Maybe....
Fram EG is 95% @ 20u actually ... same as a regular WIX. That is the lowest efficiency filter I'd run based on my OCIs.

I can respect that.
You have been pretty good about being factual in past discussions, but even now your emotions sway your objectivity just ever so slightly - - but still noticeable.
By the way, have you got any recent particle count data you can share? *Not* from other studies - I mean from your own personal vehicles.
I've posted a few times the ISO PC data from UOAs on this chat board. More than not, a filter with worse efficiency will show a worse PC. Keep in mind the UOAs here are done by different people on different engines, so take it as you will. The various SAE, etc studies always showed cleaner oil with better filtration ... how would it not? I'm still waiting for those studies that show otherwise, and show that dirtier oil caused no more wear than cleaner oil. Everything I've researched says spend $3 more a year and run an efficient oil filter ... it's not based on "feelings", it's based on data.

And many times, I'd mentioned that the longer the OCI the more an efficient oil filter benefits in reducing wear. Wear is proportional to the level of oil cleanliness times the number of sump cycles put through the oiling system. If engine oil was changed every 750-000 miles on a broken-in engine you probably wouldn't need much of an oil filter, or none at all. If the oil was changed every 3-5K miles a lesser efficiency filter is going to do fine. If the oil was changed every 8-10K miles a more efficient filter would benefit.
 

ZeeOSix

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I like high efficiency, low delta-p oil filters, and higher HTHS and lower Noack oil with Moly too .... I'm a rebel. 😄
 

hondaDIY

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Lol looks like there's quite a storm. I'm feeling better about my purchase. I checked the Supertechs from walmart (I was worried it was a clone). It looks like the motorcraft has a better design (metal core, different top ventilation) and felt heavier (although can't verify). I think my Honda will be happy with them for shorter interval changes. Only thing that is slightly disturbing is people say the silicon drainback valve will reduce wear or something, but the filter is vertically mounted..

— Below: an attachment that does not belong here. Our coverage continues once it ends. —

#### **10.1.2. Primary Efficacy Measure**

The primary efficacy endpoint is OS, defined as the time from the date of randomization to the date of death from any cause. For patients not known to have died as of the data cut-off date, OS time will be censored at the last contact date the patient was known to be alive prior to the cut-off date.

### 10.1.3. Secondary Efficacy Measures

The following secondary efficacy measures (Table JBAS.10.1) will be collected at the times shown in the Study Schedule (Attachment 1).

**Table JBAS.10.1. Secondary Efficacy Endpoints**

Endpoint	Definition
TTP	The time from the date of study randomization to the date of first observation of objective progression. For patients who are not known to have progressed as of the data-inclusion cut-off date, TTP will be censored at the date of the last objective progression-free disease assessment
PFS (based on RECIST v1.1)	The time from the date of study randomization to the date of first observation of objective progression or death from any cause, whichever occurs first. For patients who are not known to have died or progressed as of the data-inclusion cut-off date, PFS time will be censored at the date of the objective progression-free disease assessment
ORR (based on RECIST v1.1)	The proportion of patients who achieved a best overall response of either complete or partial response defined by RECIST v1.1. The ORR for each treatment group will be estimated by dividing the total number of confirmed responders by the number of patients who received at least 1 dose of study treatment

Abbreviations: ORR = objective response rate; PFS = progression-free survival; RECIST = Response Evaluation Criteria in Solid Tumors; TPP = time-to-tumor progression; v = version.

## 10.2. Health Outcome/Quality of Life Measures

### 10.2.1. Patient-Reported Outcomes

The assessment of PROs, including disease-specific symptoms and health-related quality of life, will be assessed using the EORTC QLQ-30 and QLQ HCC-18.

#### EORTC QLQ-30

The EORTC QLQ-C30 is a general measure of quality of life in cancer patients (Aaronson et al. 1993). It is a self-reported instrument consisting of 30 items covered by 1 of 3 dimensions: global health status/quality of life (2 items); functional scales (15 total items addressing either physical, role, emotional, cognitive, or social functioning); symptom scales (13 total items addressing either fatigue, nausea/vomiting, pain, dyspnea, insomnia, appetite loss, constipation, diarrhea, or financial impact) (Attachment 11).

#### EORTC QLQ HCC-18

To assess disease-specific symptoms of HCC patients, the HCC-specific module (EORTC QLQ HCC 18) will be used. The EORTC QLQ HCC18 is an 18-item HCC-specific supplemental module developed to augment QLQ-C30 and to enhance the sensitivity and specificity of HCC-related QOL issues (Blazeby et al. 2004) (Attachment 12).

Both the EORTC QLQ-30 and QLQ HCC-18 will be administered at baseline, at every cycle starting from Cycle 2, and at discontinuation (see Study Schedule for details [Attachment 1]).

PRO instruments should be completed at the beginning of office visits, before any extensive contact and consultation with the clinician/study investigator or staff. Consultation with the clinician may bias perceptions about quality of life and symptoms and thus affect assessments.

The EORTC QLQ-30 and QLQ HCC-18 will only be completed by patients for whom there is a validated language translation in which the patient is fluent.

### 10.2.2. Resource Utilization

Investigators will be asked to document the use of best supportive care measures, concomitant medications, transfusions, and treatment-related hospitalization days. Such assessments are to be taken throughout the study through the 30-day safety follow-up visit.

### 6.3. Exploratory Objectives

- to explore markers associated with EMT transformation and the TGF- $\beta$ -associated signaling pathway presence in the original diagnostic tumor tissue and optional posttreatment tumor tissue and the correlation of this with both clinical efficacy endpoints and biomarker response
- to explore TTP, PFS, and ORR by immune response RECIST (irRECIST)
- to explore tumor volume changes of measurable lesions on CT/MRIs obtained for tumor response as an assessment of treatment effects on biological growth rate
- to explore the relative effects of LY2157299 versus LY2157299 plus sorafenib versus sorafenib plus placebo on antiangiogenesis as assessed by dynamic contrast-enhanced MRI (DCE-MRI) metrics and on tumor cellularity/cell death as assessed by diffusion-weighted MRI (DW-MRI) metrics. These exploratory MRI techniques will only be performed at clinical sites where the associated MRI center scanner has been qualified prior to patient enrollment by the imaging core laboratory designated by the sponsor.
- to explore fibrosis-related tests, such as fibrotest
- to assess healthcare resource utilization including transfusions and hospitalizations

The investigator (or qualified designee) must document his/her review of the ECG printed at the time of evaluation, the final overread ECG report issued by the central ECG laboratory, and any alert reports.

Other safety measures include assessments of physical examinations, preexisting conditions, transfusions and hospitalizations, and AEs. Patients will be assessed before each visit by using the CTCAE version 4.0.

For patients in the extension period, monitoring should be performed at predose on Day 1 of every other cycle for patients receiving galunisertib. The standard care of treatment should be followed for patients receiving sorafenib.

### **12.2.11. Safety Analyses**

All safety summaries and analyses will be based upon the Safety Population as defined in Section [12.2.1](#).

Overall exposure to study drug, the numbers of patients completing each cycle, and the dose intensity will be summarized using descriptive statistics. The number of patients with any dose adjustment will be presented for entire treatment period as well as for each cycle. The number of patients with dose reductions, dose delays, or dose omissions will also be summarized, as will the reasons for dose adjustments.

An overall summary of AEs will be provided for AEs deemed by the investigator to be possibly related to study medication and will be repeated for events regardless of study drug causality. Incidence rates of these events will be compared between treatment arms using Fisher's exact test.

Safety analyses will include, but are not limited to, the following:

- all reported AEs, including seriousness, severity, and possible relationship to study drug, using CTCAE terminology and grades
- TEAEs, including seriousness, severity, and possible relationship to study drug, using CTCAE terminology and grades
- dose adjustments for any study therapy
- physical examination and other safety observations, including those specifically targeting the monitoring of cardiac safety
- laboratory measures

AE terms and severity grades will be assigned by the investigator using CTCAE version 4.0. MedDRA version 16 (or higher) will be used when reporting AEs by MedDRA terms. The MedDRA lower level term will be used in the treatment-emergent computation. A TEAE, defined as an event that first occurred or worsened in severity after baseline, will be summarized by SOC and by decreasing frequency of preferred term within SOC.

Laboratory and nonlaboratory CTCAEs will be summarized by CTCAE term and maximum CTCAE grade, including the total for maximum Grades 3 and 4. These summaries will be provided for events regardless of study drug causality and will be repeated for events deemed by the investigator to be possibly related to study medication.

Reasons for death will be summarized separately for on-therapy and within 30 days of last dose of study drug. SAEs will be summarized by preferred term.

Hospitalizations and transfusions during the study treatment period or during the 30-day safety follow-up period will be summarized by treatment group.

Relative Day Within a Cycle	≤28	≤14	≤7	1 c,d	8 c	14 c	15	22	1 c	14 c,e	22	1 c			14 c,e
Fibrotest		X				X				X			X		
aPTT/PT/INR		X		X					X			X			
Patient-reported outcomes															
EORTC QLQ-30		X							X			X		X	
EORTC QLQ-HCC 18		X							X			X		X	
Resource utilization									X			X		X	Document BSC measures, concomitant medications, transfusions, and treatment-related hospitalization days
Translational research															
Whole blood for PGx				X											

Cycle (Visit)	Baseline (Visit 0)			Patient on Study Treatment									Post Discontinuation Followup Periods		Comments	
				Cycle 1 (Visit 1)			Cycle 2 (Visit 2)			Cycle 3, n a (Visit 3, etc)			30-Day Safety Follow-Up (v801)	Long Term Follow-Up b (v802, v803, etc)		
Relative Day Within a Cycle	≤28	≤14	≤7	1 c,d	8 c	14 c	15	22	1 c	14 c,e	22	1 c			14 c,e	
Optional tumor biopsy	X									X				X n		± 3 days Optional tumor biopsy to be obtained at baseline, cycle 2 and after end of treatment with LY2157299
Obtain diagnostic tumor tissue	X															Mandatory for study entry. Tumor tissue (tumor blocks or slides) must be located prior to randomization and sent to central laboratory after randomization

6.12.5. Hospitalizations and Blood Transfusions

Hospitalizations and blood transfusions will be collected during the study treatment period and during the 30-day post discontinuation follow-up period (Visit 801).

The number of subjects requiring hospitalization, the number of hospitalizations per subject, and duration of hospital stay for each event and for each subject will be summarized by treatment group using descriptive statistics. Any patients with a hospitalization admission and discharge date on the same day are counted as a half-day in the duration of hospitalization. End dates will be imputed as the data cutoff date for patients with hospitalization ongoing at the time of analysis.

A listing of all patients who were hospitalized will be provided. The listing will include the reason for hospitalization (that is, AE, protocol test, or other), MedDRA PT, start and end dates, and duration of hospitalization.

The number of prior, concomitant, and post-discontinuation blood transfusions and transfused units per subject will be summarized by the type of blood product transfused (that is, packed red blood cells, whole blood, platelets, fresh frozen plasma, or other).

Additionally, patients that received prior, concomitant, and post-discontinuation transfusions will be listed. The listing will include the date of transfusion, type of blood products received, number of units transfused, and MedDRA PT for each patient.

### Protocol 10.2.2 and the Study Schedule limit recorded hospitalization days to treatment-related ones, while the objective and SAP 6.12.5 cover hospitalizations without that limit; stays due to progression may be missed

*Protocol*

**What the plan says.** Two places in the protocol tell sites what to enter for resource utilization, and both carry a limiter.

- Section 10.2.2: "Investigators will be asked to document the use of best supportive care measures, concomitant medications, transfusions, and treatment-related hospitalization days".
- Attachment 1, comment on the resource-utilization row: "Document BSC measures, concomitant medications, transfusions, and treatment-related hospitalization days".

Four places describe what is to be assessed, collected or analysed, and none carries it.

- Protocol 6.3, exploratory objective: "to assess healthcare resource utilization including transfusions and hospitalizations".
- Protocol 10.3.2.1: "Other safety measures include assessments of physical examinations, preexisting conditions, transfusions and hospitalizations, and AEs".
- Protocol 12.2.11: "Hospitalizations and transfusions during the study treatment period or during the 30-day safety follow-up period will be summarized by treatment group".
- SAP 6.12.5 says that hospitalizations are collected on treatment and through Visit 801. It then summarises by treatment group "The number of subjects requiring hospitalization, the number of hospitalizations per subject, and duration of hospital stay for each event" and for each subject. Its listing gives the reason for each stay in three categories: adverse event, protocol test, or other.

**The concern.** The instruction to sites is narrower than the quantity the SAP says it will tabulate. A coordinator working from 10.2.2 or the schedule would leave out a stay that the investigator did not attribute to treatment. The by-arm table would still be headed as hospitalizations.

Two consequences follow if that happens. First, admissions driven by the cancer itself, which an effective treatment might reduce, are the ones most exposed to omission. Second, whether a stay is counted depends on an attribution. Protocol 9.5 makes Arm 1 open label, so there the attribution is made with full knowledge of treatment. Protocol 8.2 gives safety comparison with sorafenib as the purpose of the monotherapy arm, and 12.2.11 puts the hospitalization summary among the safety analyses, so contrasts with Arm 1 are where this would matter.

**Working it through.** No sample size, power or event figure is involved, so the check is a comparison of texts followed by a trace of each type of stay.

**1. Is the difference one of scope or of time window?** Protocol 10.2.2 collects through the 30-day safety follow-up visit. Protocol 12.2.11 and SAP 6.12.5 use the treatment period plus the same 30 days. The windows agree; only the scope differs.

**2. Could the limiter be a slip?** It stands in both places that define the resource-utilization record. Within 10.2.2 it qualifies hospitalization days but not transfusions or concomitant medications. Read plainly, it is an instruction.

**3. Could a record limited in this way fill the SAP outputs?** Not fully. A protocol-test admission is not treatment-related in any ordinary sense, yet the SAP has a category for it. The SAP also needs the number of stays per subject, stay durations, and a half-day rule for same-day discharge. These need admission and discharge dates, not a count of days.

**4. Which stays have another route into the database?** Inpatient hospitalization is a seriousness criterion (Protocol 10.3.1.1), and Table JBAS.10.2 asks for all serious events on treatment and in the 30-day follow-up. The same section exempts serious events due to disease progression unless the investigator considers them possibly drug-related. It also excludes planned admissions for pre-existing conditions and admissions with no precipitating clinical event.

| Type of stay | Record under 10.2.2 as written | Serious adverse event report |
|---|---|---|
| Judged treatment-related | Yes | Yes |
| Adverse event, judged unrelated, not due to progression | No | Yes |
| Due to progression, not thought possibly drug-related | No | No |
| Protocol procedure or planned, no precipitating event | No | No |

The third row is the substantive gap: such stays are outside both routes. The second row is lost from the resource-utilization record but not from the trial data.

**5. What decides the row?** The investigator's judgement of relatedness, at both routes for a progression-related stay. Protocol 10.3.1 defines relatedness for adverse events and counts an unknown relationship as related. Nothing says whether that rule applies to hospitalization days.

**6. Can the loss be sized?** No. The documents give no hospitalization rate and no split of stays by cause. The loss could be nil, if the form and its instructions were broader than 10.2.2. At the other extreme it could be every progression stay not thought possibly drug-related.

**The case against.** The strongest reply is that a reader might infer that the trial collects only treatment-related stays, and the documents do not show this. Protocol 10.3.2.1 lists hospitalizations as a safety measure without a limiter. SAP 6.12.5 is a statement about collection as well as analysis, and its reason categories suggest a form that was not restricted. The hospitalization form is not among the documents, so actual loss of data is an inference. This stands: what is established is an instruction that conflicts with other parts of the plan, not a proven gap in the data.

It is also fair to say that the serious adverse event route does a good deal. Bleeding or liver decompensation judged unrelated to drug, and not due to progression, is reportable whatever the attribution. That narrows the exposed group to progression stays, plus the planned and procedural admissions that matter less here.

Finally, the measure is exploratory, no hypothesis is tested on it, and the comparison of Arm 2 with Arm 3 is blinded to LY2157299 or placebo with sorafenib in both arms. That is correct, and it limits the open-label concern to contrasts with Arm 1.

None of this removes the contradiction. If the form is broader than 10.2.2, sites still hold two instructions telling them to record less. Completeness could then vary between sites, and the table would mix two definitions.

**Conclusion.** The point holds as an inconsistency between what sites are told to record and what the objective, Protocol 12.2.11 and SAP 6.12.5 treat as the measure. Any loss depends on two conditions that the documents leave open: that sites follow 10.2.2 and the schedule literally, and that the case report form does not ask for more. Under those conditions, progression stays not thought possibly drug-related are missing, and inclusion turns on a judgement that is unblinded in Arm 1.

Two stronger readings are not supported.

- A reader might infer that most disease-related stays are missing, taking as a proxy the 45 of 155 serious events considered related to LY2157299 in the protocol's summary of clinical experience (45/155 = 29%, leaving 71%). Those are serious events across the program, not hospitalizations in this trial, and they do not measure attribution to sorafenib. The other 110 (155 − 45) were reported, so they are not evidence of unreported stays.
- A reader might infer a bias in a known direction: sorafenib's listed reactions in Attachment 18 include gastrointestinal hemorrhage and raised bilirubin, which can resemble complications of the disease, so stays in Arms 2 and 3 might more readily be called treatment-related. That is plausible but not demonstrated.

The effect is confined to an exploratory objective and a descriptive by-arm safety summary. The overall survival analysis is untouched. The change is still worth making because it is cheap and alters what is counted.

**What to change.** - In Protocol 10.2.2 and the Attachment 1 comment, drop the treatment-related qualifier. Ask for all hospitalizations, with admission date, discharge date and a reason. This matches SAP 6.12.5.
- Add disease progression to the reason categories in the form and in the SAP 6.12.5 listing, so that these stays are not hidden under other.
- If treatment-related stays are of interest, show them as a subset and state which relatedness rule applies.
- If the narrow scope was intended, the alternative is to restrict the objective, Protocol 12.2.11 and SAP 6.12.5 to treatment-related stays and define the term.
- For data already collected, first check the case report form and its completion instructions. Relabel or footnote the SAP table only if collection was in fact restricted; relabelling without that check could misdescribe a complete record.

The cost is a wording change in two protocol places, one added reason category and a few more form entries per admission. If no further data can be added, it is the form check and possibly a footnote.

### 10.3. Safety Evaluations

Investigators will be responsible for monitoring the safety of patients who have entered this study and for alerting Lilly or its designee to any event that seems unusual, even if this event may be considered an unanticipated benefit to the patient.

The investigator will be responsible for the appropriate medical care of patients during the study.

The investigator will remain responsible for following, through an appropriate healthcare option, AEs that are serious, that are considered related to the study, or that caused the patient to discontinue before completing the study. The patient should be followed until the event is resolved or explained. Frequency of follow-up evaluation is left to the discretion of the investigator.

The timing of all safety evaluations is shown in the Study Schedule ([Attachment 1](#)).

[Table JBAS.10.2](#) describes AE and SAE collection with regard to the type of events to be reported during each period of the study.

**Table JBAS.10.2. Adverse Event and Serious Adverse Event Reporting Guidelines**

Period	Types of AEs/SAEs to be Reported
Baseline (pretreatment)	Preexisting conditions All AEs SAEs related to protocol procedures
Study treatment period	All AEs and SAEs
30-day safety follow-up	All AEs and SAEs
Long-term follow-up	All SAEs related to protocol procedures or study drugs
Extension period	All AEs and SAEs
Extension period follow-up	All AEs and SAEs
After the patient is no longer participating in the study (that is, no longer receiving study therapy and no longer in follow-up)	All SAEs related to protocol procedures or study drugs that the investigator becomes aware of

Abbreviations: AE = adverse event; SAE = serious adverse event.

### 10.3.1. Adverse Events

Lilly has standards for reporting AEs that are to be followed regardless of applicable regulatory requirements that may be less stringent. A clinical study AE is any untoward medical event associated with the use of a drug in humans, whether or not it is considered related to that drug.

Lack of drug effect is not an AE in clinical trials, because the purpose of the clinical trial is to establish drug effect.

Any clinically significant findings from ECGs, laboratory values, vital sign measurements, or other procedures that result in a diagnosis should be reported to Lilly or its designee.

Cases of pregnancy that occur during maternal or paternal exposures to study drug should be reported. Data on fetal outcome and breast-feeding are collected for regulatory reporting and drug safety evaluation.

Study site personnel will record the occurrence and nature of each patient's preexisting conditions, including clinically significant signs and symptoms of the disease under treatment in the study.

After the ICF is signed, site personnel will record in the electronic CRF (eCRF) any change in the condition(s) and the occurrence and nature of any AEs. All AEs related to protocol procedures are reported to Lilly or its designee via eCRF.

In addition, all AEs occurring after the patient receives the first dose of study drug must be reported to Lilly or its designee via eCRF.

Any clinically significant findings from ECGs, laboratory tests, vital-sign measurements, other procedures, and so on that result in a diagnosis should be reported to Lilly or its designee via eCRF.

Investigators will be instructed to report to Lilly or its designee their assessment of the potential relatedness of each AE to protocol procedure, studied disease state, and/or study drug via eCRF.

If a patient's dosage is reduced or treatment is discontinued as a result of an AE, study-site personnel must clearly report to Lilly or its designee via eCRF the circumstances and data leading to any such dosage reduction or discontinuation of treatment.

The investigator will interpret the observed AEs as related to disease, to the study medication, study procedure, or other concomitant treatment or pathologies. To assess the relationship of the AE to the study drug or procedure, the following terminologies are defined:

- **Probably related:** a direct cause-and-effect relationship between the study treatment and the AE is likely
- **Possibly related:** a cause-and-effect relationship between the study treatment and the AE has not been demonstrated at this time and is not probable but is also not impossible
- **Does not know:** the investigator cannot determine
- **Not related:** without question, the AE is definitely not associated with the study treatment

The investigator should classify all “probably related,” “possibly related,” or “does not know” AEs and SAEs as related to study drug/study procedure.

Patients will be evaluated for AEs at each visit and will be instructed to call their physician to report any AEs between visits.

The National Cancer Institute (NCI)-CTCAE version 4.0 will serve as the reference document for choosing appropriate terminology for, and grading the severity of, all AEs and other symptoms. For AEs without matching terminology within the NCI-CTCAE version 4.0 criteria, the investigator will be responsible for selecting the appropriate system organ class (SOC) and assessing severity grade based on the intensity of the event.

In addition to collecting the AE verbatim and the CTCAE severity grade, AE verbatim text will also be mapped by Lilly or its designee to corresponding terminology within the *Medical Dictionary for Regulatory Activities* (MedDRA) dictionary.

I should have also mentioned that my accord is a v6 model not ye ole 4 banger.. IDK if the filter matters more for that? I assume the v6 should last as long if not longer than a 4 cyl due to less stress?
 
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ZeeOSix

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FYI ... the Motorcraft FL-822 is the longer version of the FL-810, which is basically the same size as the Purolator 14610 or the Fram 7317.
 

hondaDIY

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Yes I think the FL 816 is probably a short version of a red purolator? Is there a long version of the FL 816. I bought this over the Denso because Merica. Denso is probably higher quality in hindsight
 
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Are you referring to tearing Purolators?

Maybe I need to be more specific:
Multiple tests show no "real world" results in engine longevity between the cheapest oil filters THAT HAVE NOT TORN OR FAILED IN ANY WAY, and the most expensive premium filters.

But then again..... go back a few years to when the "Original bob" ran no oil filter at all..... just an empty can.

His UOA was not bad at all........ No real wear resulted from having "ZERO" filtration.

I wouldn't recommend it be a long term experiment, but it proved ONE major thing:

Most people that *obsess* over oil filtration will never see the results of purchasing "premium" oil filters,
unless they own their vehicle for decades at a time (like I do).

A lot of the people on this forum don't keep their vehicles past 250,000 miles...... or even 200,000 miles.
The people that trade in every 5-8 years will not see the "return on investment" for buying premium oil filters.
Again what real-world tests are these that measure wear?

Surely not UOA results, you are smarter than that. People want to use $30 spectrographic analysis results for all sorts of things nearly all of which are fundamentally and deeply inappropriate. Please tell me you have access to actual wear data that statistically and significantly shows that a lower efficiency filter does not cause more wear.